Where do your eggs come from??? Food for thought, literally…
This is such a great article from Dr.Sears that addresses the recent Salmonella scare.
It’s amazing that by acting locally, we are actually keeping ourselves so much healthier! Just something to think about next time you walk into that big grocery store and purchase something. How far did it come to get into that store? How far did that truck drive, or that plane fly?? Another reason I love all of the local farmer’s markets – you get to meet the growers and know exactly where your food is coming from, and more importantly, if they sell animal products you can ask them about the way they treat their animals, and also what they feed them. If you want a closer look, many local farmers will also welcome you to come visit their farms and facilities.
Dr. Sears writes up some great information below, which ties back to our whole Eco Savvy Mom go green mission!
Al Sears, MD
11903 Southern Blvd., Ste. 208
Royal Palm Beach, FL 33411
September 6, 2010
Want to know what I had for breakfast this morning?
A delicious fruit smoothie with eggs. Raw eggs.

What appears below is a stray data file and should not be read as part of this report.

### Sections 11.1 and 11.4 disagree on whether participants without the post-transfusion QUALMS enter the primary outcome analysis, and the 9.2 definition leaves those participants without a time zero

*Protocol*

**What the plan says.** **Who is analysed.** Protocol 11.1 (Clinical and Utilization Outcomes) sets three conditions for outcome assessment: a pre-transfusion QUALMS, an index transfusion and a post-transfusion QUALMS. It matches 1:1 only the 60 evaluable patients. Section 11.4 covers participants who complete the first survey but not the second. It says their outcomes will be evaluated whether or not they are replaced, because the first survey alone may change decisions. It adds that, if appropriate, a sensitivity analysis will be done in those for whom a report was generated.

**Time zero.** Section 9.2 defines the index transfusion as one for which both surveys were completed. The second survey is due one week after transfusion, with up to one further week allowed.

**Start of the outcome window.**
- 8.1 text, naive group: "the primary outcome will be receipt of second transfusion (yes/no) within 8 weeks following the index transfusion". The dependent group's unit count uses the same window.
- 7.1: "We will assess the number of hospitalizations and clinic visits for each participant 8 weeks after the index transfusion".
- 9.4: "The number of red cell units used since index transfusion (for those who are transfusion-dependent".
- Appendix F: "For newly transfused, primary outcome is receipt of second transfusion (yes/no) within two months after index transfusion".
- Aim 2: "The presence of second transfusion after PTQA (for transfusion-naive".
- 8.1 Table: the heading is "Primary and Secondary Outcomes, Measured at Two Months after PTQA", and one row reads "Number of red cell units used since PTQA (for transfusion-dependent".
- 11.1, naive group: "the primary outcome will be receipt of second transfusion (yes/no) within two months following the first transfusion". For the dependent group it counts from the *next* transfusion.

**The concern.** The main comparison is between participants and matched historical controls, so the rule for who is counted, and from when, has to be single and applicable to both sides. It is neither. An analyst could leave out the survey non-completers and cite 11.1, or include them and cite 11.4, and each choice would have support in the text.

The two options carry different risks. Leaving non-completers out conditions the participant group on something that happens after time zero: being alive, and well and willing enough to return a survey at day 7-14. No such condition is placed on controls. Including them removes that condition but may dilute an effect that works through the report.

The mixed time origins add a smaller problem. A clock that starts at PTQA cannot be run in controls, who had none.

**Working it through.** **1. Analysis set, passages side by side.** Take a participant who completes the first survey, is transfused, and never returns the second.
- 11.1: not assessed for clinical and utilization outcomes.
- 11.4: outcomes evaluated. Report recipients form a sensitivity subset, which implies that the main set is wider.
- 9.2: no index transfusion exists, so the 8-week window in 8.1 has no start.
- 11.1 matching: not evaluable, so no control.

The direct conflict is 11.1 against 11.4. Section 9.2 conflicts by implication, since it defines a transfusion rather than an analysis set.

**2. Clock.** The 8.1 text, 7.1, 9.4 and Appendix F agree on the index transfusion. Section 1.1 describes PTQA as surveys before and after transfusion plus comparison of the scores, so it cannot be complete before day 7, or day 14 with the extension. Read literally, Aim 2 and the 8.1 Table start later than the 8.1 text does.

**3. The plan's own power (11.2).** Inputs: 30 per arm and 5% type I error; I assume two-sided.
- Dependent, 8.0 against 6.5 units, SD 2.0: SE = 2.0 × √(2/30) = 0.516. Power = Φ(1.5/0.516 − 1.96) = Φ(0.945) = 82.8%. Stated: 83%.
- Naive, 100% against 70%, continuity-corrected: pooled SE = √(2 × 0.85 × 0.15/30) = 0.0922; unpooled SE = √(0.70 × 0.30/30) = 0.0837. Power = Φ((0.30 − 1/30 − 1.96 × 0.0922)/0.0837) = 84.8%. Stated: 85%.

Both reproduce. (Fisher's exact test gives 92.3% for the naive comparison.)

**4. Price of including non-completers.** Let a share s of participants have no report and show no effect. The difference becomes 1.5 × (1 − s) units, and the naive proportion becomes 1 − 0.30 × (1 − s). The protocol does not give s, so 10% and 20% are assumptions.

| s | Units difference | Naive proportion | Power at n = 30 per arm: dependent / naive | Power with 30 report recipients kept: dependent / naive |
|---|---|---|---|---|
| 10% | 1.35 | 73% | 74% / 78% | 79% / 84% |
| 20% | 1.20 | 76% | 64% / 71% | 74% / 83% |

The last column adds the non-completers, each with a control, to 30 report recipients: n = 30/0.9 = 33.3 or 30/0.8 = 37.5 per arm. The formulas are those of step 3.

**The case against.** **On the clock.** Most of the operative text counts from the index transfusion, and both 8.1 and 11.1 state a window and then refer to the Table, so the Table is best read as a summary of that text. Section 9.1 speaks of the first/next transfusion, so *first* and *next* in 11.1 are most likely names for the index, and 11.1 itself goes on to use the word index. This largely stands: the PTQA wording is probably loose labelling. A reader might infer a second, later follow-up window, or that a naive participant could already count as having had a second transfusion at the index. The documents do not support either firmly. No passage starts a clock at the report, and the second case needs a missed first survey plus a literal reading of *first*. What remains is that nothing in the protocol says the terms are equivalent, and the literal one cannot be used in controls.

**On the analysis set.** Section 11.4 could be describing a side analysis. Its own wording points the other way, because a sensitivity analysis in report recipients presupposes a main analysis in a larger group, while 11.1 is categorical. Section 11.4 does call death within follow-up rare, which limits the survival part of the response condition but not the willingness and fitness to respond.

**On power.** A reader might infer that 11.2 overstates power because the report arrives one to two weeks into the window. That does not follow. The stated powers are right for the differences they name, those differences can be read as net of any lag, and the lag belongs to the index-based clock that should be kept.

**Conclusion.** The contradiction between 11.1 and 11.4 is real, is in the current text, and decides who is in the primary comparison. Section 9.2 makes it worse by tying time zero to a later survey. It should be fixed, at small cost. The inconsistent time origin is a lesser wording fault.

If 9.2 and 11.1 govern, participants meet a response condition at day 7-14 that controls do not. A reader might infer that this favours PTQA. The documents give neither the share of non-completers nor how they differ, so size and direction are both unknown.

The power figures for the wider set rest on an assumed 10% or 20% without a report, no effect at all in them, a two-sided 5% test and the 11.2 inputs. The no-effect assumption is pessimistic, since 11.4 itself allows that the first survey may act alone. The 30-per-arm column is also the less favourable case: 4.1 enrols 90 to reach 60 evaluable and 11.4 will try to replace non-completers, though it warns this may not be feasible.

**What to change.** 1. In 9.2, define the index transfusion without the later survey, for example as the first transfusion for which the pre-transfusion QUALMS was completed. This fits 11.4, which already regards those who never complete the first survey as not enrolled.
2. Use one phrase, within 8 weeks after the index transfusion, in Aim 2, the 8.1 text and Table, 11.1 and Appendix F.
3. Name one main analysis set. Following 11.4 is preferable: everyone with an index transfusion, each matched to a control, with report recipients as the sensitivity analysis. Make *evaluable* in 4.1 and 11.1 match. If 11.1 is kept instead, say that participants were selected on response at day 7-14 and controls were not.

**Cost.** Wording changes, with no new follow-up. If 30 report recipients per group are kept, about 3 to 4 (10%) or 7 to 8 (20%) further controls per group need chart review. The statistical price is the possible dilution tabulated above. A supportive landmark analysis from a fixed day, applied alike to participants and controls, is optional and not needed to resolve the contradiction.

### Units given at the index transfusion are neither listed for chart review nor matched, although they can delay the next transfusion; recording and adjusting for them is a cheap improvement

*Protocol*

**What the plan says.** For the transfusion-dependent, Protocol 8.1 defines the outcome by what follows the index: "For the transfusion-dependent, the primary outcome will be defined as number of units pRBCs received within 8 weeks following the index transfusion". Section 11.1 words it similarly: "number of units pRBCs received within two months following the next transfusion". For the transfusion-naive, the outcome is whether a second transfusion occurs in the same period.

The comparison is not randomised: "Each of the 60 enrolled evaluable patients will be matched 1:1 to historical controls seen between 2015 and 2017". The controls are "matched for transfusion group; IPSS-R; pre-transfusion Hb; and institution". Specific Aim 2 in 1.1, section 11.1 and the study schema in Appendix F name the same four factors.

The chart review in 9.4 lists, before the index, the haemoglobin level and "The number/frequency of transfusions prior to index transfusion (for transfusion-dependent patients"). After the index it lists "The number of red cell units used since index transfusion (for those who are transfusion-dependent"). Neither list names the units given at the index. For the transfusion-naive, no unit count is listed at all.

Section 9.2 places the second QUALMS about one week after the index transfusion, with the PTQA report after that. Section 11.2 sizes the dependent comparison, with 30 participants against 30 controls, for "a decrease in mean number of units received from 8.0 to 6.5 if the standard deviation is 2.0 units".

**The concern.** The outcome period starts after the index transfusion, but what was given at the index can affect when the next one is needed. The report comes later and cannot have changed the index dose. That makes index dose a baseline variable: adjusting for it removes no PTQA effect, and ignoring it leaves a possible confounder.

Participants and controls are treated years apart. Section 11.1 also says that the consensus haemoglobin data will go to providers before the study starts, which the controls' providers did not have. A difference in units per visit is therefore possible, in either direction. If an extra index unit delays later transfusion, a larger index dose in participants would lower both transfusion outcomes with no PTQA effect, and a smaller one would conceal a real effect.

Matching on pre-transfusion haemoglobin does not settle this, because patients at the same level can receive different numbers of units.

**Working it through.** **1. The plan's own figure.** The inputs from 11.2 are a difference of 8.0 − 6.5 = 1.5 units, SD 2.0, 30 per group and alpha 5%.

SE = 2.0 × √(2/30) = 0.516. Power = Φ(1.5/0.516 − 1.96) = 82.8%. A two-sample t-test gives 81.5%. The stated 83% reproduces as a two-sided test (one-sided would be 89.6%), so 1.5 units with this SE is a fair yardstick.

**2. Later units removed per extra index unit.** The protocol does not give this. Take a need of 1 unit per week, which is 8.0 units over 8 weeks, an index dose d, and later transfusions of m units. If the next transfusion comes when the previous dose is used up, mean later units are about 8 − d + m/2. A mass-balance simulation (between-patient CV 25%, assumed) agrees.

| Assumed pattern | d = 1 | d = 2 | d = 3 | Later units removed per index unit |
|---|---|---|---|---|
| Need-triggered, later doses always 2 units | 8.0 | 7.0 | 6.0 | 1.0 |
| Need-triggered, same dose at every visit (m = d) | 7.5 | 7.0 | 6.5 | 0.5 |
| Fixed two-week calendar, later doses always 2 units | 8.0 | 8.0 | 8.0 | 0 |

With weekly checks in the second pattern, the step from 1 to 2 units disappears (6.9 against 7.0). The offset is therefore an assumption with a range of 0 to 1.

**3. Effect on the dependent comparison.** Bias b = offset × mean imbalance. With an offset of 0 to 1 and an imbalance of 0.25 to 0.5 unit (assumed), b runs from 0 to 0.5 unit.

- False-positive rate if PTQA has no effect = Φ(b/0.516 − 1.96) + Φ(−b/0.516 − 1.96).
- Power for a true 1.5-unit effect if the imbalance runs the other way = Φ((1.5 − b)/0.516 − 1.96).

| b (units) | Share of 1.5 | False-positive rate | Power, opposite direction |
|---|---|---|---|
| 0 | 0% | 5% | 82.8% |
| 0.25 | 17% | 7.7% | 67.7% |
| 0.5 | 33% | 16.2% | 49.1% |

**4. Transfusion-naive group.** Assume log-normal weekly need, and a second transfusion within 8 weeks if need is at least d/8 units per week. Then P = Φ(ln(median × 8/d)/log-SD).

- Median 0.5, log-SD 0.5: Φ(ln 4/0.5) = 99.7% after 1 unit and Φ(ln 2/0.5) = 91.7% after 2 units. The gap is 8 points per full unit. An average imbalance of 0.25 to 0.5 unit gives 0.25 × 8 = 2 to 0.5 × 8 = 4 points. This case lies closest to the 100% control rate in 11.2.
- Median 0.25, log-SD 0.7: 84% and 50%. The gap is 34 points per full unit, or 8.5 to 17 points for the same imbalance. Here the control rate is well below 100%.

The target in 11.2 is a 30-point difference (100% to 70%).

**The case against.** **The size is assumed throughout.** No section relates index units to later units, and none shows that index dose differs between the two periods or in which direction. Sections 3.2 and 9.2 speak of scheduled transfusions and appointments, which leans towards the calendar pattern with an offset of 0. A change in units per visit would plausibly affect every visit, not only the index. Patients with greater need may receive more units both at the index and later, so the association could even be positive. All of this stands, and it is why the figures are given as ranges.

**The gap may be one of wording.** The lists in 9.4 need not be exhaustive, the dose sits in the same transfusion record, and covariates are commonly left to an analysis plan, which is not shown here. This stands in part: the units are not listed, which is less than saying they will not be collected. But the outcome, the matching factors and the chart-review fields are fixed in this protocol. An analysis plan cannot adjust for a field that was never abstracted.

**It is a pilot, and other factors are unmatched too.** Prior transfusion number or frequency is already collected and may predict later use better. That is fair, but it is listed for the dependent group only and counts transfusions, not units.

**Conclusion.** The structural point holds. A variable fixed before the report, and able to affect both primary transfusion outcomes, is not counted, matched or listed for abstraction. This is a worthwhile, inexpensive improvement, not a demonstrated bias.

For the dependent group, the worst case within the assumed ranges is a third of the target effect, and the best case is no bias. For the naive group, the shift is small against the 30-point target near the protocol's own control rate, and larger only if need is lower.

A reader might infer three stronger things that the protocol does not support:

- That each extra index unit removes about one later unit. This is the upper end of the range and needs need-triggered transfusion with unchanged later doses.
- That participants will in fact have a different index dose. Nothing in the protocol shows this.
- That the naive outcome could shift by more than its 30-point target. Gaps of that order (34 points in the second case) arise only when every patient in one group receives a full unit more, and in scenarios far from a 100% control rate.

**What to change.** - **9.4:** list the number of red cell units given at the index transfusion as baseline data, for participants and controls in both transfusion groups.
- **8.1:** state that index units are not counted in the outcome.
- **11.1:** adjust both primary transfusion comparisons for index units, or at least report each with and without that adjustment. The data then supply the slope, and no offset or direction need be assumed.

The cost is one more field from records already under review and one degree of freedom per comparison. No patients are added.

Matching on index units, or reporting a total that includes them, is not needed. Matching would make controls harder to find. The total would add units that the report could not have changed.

All this hype about the national egg recall is scaring a lot of people… but not me.
Because eggs aren’t the problem.
You don’t have to stop eating eggs to avoid getting salmonella poisoning. You just need to choose your eggs wisely.
I know exactly where my eggs come from. I get them delivered to my office from a local farmer I trust. In fact, I’ve been to her farm and have seen firsthand the living conditions of the laying chickens.
But, when you buy eggs at your local supermarket, you don’t know where they come from. The Food and Drug Administration (FDA) tells you everything is safe, but it’s not always right.
From mad cow disease in your beef to E. coli in your spinach and meat, the government has failed to keep your food supply safe. And now they’re not protecting your eggs.
Salmonella is a fecal contaminate. So if they’re feeding chickens contaminated food, it can get into their bloodstream and into their ovaries where it’s passed on to the eggs on your grocery store shelves.
The best way to avoid getting contaminated eggs is to know where they come from.
I suggest you buy eggs directly through a local farmer so you can actually go to the farm and see where your eggs come from.
The laying chickens should be in a cage-free environment with ample room to stretch their wings and walk around. And they should be eating grass and a high-protein chicken feed with no added hormones.
If you can’t find an egg supplier, you can buy organic, cage-free eggs at your local natural health store or Whole Foods.
To Your Good Health,
Al Sears, MD